Tomato Clownfish are one of the pickiest types when it comes to anemone selection. They are found exclusively with Bubble Tipped Anemones (Entacmaea quadricolor) in nature but can sometimes be induced to accept Leathery Anemones (Heteractis crispa).

As large, eager eaters, they tend to intimidate shy tankmates. Like all types of Clownfish they happily accept a mixture of flakes and meaty live and frozen items such as Brine Shrimp and chopped Clams.

  • Scientific Name: Amphiprion frenatus
  • Complex: Tomato
  • Size: 5 inches
  • Price: $15-20
  • Favored Anemone: Entacmaea quadricolor
  • Ease of Care: Very Easy

Maroon Clownfish

maroon clownfish

Maroon Clownfish are the largest type of Clownfish, with mature females reaching up to 7 inches. They are found exclusively in the Western Pacific Ocean, from Indonesia down to Northern Australia.

Maroon Clownfish are famously aggressive when mature. Even with mated pairs, the female may decide she’s in a bad mood and pick at the smaller male relentlessly until he dies. They are intelligent and personable, often recognizing their owners as well as guests, who may get a warning display if they approach the aquarium!

Despite being large and aggressive, Maroon Clownfish are also beautiful, and easy to care for. If they pair successfully they may even breed for you. Given their size, they should be kept in tanks of at least 55 gallons in volume.

Maroon Clownfish belong to their own Maroon Complex. They are a monospecific genus (Premnas) as the Gold Striped Maroon Clownfish is only a variation and not a separate species. Maroon Clownfish are easy to identify as they have a deep red color and a prominent cheek spine not seen in other types of Clownfish.

However they are most closely related to the Percula Complex and have been bred with the Common Clownfish in captivity. The resulting young are known as Blood Orange Clownfish due to their intermediate coloration. They are also larger and more aggressive thanks to their Maroon Clownfish genetics.

  • Scientific Name: Premnas biaculeatus
  • Complex: Maroon
  • Size: 7 inches
  • Price: $20-$30
  • Favored Anemone: Entacmaea quadricolor
  • Ease of Care: Very Easy

Clarkii Clownfish

Amphiprion clarkii - Clarkii Clownfish

Clarkii Clownfish are widespread both in the aquarium trade and in nature. Found throughout the Indian and Western Pacific Oceans, they come in a diverse array of naturally occurring color morphs, from pure black with white bands to nearly entirely orange and white.

While they are a larger type of Clownfish, Clarkii aren’t nearly as aggressive as Maroons or any of the Tomato Complex. They will give most tank mates space, save the immediate area around their anemone. Aggression can be compounded if kept in smaller tanks, however.

In nature they are known to share large anemones with Pink Skunk Clownfish (Amphiprion perideraion) however the smaller species tends to hang at the edges to avoid the wrath of the larger Clarkii. It can be achieved in captive aquaria but may result in the death of the smaller, sensitive Pink Skunk Clownfish.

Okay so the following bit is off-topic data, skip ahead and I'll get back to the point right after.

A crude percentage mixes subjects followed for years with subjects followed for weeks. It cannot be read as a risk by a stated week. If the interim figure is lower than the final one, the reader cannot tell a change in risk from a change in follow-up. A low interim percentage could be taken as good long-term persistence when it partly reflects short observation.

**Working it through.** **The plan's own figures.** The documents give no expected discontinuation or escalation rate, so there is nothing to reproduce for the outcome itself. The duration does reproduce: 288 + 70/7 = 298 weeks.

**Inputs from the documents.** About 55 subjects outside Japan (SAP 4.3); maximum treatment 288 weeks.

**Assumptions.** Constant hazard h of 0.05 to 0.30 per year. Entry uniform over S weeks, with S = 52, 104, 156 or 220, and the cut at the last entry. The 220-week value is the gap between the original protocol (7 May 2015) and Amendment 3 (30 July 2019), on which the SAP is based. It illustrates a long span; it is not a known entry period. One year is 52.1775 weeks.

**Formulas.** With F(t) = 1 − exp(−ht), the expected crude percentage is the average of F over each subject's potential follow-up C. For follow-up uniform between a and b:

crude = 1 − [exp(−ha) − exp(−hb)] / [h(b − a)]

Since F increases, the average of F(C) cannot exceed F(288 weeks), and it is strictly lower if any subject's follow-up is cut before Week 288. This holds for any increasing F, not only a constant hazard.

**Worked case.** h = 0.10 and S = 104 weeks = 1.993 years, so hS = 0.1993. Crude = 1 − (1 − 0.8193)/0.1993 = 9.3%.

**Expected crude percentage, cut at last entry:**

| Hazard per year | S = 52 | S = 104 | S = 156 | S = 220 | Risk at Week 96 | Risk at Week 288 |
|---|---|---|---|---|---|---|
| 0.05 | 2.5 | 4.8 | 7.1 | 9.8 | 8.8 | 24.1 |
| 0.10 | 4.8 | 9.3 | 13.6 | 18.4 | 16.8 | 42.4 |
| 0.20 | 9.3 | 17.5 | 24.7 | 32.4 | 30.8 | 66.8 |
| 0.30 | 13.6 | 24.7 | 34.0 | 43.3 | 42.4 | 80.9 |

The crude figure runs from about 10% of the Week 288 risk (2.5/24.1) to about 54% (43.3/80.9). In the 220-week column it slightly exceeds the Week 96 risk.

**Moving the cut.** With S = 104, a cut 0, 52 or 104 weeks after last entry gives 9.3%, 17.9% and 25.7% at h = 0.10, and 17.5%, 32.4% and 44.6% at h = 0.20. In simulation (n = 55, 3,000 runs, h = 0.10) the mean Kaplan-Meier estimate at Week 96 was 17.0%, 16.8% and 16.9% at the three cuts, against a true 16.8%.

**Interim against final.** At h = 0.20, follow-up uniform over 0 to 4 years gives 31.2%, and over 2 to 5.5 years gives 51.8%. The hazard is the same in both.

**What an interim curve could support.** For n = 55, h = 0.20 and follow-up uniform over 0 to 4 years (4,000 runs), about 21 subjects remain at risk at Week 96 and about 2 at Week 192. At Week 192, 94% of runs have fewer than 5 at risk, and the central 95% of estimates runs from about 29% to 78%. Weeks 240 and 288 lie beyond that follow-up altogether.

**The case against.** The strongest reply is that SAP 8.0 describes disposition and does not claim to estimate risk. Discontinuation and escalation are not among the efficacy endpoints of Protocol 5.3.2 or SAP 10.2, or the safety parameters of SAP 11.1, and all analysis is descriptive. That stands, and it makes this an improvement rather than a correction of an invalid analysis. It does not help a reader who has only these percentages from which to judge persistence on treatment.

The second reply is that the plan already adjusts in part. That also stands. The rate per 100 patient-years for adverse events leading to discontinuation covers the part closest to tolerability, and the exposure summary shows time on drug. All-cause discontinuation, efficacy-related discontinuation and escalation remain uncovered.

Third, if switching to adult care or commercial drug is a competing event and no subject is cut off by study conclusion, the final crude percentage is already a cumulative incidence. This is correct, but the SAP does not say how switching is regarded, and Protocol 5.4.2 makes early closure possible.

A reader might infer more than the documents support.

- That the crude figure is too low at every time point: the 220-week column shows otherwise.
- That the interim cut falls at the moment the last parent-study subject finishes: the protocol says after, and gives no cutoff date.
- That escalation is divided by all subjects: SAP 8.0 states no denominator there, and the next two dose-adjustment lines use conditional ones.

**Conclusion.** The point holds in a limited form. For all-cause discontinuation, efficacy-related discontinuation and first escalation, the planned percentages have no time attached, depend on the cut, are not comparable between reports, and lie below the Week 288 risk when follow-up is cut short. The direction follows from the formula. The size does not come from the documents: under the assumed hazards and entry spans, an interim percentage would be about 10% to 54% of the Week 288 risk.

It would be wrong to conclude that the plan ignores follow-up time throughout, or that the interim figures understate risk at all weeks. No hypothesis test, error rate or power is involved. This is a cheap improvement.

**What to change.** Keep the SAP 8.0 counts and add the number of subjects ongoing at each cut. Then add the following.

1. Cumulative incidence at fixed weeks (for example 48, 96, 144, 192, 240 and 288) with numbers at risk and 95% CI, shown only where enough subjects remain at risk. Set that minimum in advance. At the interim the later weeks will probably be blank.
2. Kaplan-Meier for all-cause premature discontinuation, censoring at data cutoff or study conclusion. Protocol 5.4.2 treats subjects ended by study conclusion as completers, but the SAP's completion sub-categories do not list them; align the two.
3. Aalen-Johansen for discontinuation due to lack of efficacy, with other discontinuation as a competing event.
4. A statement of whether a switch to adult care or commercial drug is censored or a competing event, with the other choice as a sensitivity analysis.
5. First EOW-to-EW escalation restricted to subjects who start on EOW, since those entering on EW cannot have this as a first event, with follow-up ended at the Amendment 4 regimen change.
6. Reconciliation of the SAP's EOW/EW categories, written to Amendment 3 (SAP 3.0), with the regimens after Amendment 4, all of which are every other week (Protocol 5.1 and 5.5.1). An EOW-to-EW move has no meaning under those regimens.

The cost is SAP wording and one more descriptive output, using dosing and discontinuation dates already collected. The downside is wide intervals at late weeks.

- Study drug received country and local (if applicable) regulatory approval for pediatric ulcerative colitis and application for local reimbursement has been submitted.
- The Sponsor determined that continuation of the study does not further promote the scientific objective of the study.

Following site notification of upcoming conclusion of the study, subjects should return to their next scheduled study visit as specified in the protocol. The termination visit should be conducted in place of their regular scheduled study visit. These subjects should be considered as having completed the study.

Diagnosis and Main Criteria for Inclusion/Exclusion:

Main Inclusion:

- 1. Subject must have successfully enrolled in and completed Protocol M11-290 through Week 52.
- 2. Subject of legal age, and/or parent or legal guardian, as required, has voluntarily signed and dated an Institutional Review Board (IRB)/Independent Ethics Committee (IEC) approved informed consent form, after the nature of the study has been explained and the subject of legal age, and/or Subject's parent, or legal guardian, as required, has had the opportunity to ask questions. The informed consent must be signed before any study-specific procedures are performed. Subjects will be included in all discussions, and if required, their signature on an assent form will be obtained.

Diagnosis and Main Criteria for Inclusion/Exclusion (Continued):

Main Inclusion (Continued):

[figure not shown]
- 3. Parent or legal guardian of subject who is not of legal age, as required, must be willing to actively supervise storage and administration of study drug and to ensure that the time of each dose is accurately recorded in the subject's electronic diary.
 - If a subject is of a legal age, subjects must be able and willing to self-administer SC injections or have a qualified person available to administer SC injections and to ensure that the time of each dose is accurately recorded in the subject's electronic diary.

Clarkii Clownfish are also generalists when it comes to anemones and will associate with any of the 10 types of preferred species. They are strong swimmers and some of the least reliant Clownfish when it comes to anemones. Clarkii are found in much deeper waters than other types of Clownfish as a result (anemones need light for their photosynthetic algae).

Inexpensive, hardy, and not too aggressive, Clarkii Clownfish are an excellent first Clownfish for the saltwater aquarist with a medium sized tank!

  • Scientific Name: Amphiprion clarkii
  • Complex: Clarkii
  • Size: Up to 6 inches
  • Price: $10-$15
  • Favored Anemone: All 10 Species
  • Ease of Care: Very Easy

Pink Skunk Clownfish

pink skunk clownfish

Pink Skunk Clownfish are unusually patterned compared to their cousins. They have a single vertical bar along the cheek that doesn’t quite reach the white stripe along their back. Their light pink to peach color is also different from the orange to black color of other Clownfish.

Skunk Complex Clownfish are some of the most anemone-reliant types of Clownfish. Pink Skunk Clownfish will rarely stray much further than a few inches from their host anemone, even to feed. Pink Skunk Clownfish are found exclusively from New Guinea down to Northern Australian waters.

While defensive of their host anemone, Pink Skunk Clownfish are otherwise peaceful and are a great choice for a peaceful community of smaller reef fish. Occasionally they will even share large anemones with Clarkii, Percula, and Skunk Clownfish (Amphiprion akallopisos). Pink Skunk Clownfish can even live in small groups of the same type, sharing a single large anemone.

They are easily bullied and will fall ill due to stress. Pink Skunk Clownfish are also very sensitive to water conditions and won’t tolerate sudden changes in water parameters or spikes in ammonia or nitrites.

  • Scientific Name: Amphiprion perideraion
  • Complex: Skunk
  • Size: 2-3 inches
  • Price: $20-$25